Agriculture and integrated farming, and a fishing industry can provide jobs for millions of workers from the Nile Valley. Sinai can provide the country with its needs in vegetables, fruits, fish, honey and meat and become a world leading exporter of these products. It is ideal for growing wheat, corn, tomatoes, lettuce, apples, oranges, mangoes, figs, olive and date. It has an average rainfall in the mountainous central-southern region of 300 millimeters, enough to form plenty of underground springs.  It has several unique plants and shrubs which are used to cure many diseases, a well-known fact to the local Bedouin community. Its mangrove ecosystem can be studied and duplicated throughout the peninsula and related industries can be established.
The Mediterranean north coast can accommodate a California-style IT silicon oasis dotted with software and hardware design houses and research centers. The northern city of El-Arish, Sinai’s largest city with some 100,000 inhabitants can be the first to turn into the Great El-Arish Area (GEA) with modern schools, hospitals and universities competing with
the best in the region. The city can be a great seaside summer resort with its sandy beaches and great expanse of palm trees. It can also house the world’s largest historical and culture center for Bedouin and nomadic life.
The South Red Sea shores are suitable for an all-year tourist industry which, with a massive promotion campaign, can become one of the top 10 tourist destinations in the world. It has what it takes; history, sunshine, mild temperature most of the year, sandy beaches, rich coral reefs, mountains and natural protectorates at both land and sea which are second to none. Sothern Sinai can attract millions of tourists while protecting Sinai’s natural environment, heritage and culture.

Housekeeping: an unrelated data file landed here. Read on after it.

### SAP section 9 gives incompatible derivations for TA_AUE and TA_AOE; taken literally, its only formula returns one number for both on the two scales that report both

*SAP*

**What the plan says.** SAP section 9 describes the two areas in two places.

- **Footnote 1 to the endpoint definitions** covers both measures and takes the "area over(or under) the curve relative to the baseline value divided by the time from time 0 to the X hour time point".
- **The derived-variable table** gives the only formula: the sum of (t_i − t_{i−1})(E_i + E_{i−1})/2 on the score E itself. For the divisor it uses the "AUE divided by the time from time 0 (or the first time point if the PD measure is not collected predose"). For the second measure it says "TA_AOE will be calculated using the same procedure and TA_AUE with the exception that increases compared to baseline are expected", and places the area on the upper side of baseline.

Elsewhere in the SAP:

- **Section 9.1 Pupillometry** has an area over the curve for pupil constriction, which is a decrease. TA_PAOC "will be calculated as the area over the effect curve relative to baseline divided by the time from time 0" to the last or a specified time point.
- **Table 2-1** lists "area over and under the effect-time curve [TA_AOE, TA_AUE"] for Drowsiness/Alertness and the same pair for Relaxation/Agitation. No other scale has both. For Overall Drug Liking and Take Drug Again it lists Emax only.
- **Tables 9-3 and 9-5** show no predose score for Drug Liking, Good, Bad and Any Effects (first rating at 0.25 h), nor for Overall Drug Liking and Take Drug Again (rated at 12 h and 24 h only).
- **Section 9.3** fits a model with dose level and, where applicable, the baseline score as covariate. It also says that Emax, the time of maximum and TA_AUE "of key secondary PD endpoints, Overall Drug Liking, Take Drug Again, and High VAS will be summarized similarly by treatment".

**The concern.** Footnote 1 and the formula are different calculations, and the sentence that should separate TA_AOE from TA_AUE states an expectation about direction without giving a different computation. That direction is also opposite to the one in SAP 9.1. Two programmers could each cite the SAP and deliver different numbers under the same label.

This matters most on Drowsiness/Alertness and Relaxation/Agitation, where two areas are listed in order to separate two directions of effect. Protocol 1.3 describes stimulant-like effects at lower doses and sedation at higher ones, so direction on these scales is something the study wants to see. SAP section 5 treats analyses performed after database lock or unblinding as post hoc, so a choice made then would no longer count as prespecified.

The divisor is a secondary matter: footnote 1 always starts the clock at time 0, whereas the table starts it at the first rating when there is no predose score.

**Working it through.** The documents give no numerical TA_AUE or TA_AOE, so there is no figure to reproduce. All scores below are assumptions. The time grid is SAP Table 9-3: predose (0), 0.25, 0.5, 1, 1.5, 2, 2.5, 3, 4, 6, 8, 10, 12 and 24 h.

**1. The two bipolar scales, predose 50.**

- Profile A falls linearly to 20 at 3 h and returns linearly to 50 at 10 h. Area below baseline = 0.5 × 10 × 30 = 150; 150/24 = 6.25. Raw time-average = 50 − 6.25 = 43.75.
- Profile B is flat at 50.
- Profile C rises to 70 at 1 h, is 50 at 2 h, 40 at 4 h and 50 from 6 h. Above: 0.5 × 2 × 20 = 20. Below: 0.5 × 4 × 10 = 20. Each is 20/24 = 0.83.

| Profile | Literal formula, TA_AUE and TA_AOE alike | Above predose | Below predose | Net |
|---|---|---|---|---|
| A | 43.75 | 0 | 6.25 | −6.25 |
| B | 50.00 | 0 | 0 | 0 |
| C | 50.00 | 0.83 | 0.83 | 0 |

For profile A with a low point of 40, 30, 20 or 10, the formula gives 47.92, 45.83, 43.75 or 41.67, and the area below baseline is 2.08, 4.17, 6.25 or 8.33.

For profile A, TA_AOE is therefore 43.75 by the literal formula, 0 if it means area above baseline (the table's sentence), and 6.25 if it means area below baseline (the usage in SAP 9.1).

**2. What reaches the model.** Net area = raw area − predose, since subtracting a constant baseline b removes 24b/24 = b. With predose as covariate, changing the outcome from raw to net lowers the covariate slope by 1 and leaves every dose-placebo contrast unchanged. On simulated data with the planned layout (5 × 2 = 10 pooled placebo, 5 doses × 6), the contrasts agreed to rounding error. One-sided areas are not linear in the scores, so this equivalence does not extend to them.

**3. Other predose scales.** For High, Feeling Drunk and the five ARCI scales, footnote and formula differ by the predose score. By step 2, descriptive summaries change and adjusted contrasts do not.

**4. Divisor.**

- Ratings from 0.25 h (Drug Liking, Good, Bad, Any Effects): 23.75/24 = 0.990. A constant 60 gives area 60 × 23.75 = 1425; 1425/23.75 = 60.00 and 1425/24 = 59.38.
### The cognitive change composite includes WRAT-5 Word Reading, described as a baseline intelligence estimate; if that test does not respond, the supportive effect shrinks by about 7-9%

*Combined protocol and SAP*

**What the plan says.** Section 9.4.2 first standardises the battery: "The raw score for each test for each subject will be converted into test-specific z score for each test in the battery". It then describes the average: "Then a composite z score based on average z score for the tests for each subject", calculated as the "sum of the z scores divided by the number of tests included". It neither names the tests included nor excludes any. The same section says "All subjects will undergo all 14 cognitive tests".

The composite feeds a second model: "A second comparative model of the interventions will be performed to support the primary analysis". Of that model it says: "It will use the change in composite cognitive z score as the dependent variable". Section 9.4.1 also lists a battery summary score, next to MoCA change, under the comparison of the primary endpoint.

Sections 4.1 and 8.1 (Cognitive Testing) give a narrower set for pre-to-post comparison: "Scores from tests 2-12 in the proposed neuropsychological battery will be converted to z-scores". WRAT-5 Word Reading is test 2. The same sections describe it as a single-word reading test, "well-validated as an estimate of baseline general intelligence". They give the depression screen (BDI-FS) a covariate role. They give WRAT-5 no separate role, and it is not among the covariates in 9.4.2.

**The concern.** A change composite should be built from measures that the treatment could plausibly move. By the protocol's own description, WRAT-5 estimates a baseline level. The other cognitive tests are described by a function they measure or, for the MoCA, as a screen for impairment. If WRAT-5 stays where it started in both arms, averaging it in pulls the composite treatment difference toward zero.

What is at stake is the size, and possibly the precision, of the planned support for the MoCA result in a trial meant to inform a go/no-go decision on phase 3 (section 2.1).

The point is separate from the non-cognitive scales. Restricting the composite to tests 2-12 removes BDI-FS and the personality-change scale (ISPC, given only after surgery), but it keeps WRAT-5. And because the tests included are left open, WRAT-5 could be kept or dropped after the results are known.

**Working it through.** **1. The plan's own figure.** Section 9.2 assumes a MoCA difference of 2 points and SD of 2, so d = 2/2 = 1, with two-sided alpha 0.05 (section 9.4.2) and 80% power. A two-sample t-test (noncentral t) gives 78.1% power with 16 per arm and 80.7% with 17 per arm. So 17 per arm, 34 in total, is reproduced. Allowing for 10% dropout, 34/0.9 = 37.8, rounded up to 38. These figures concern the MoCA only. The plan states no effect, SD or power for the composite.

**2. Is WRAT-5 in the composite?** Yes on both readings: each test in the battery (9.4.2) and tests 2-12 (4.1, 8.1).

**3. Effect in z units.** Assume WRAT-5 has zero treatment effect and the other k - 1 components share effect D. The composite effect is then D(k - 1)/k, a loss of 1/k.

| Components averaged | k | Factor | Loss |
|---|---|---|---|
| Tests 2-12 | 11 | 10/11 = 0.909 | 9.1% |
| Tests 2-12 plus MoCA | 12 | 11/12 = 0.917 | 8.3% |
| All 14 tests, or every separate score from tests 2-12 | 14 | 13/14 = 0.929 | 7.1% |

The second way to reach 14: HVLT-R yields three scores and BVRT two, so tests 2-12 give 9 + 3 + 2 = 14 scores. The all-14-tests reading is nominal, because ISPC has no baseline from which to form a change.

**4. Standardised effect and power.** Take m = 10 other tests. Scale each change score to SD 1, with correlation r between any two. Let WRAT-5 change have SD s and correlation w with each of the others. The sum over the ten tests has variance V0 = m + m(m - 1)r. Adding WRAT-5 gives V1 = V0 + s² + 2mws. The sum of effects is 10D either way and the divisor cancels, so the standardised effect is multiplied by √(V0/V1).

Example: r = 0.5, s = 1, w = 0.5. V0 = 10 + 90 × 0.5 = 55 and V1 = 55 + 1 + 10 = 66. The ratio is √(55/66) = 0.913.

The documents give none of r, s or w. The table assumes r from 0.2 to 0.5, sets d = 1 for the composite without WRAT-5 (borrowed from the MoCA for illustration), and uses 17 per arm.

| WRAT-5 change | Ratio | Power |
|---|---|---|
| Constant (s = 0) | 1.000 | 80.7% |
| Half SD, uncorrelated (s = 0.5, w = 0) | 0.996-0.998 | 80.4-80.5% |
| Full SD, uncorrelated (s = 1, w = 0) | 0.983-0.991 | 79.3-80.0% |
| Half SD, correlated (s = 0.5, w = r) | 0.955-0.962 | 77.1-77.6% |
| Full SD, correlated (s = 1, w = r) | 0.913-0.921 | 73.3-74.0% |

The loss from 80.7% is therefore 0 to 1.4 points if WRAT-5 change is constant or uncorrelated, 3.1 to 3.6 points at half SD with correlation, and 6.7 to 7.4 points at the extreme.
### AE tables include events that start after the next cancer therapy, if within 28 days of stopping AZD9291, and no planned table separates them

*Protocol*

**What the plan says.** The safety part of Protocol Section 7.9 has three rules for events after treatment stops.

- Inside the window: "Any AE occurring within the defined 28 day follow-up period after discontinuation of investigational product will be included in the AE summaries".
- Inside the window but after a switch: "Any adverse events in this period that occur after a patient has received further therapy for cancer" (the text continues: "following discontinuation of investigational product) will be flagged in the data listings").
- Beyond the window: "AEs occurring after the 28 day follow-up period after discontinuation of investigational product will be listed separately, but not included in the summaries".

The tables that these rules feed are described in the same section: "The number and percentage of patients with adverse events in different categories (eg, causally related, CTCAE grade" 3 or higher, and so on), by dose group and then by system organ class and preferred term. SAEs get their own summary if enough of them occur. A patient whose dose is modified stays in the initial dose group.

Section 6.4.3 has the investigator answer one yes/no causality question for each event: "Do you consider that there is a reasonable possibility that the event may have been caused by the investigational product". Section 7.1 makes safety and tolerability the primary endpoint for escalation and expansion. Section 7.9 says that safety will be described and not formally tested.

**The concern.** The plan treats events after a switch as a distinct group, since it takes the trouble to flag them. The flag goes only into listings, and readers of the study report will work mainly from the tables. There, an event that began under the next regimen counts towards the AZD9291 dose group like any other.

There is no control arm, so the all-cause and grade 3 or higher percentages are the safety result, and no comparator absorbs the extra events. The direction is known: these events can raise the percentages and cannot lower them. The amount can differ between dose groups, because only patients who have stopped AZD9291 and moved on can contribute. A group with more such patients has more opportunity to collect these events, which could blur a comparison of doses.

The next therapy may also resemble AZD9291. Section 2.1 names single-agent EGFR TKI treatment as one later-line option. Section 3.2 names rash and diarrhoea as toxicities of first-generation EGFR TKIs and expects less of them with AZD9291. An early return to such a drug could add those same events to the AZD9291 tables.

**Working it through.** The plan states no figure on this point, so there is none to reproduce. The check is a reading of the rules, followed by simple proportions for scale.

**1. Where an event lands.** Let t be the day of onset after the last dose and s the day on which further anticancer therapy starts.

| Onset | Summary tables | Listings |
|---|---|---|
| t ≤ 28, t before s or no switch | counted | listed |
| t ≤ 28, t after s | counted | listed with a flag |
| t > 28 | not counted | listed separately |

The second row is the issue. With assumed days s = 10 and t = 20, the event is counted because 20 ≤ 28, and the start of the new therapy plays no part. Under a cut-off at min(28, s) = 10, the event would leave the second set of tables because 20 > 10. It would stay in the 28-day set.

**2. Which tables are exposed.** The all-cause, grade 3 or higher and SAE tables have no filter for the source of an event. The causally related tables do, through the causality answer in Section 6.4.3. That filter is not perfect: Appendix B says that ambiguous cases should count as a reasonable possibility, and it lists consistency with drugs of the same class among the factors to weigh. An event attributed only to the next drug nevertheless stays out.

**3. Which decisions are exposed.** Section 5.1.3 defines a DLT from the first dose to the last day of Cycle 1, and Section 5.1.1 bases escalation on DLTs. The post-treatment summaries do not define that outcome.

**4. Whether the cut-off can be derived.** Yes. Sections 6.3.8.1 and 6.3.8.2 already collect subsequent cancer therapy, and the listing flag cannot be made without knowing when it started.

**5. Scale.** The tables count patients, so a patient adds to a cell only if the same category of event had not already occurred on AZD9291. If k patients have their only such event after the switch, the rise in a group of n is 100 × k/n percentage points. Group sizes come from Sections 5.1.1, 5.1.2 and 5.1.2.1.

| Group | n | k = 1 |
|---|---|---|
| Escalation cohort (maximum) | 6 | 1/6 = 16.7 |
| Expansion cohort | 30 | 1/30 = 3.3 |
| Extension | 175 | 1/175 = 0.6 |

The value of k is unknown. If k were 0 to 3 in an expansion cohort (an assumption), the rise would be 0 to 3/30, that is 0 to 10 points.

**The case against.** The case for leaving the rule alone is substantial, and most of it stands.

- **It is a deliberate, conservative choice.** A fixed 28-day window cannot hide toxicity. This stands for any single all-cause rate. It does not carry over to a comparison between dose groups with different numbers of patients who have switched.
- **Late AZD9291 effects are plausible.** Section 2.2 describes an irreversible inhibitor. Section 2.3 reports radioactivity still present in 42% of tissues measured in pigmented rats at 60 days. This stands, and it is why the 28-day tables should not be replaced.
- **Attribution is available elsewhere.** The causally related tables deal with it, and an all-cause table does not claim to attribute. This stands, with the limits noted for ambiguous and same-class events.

I invite readers interested in the development of Sinai to contribute and/or attend the first international conference on Sinai for New Egypt which will be held in Cairo at The American University of Cairo near Tahrir Square, just before the first anniversary of the January 25 revolution.
Reference :The Egyptian Gazette
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Memphis Tours Egypt since 1955
Categories: 25th january revolution, Adventure Tours, Ancient Egypt, Cairo history, Cairo Info, current events in egypt, Discoveries in Egypt, Egypt after the revolution, Egypt Latest news, Egypt News, Egypt Revolution, Egypt Tours, Egypt Travel, Events In Egypt, Latest Discoveries in Egypt, Latest new in Egypt, The Egyptian revolution | Tags: , , , , , | Leave a comment

The Last Secret Door of Great Pyramid will be opened in 2012

The secret gates at the heart of the Great Pyramid may be opened for the first time in 2012, a British robot company believes – solving a mystery that has puzzled archaeologists since 1872.

‘We’re still waiting for permission to return to the pyramid,’ Whitehead told Mail Online today. ‘In the meantime, we have been working on enhancing the robot.’

‘The main plan is to carefully survey and document the shafts, to gather as much information as possible to allow archaeologists to determine their purpose.  We also still plan to look beyond the blocking stones at the ends of the shafts, if it is safe and practical to do so.’

Scoutek UK had already begun exploring behind the gates earlier this year – and produced the first-ever images from behind the gates using a ‘micro snake’ robot. But the exploration was halted by the recent unrest in Egypt.

Expedition leader Shaun Whitehead said, ‘I’m very confident we can resume work in 2012.’

Egypt’s Supreme Council of Antiquities stopped granting permits for research such as the Djedi robotic exploration of the Great Pyramid.

But it has recently started granting permits again.

The expedition is named Djedi after the magician who Khufu consulted while building the pyramid. It is a joint project founded by Dr Ng from Hong Kong University, and Scoutek UK, in cooperation with the Supreme Council of Antiquities, Egypt, Dassault Systèmes in France and the University of Leeds.

The four narrow shafts deep inside the 4,500-year-old Great Pyramid have puzzled archaeologists ever since they were first found in 1872.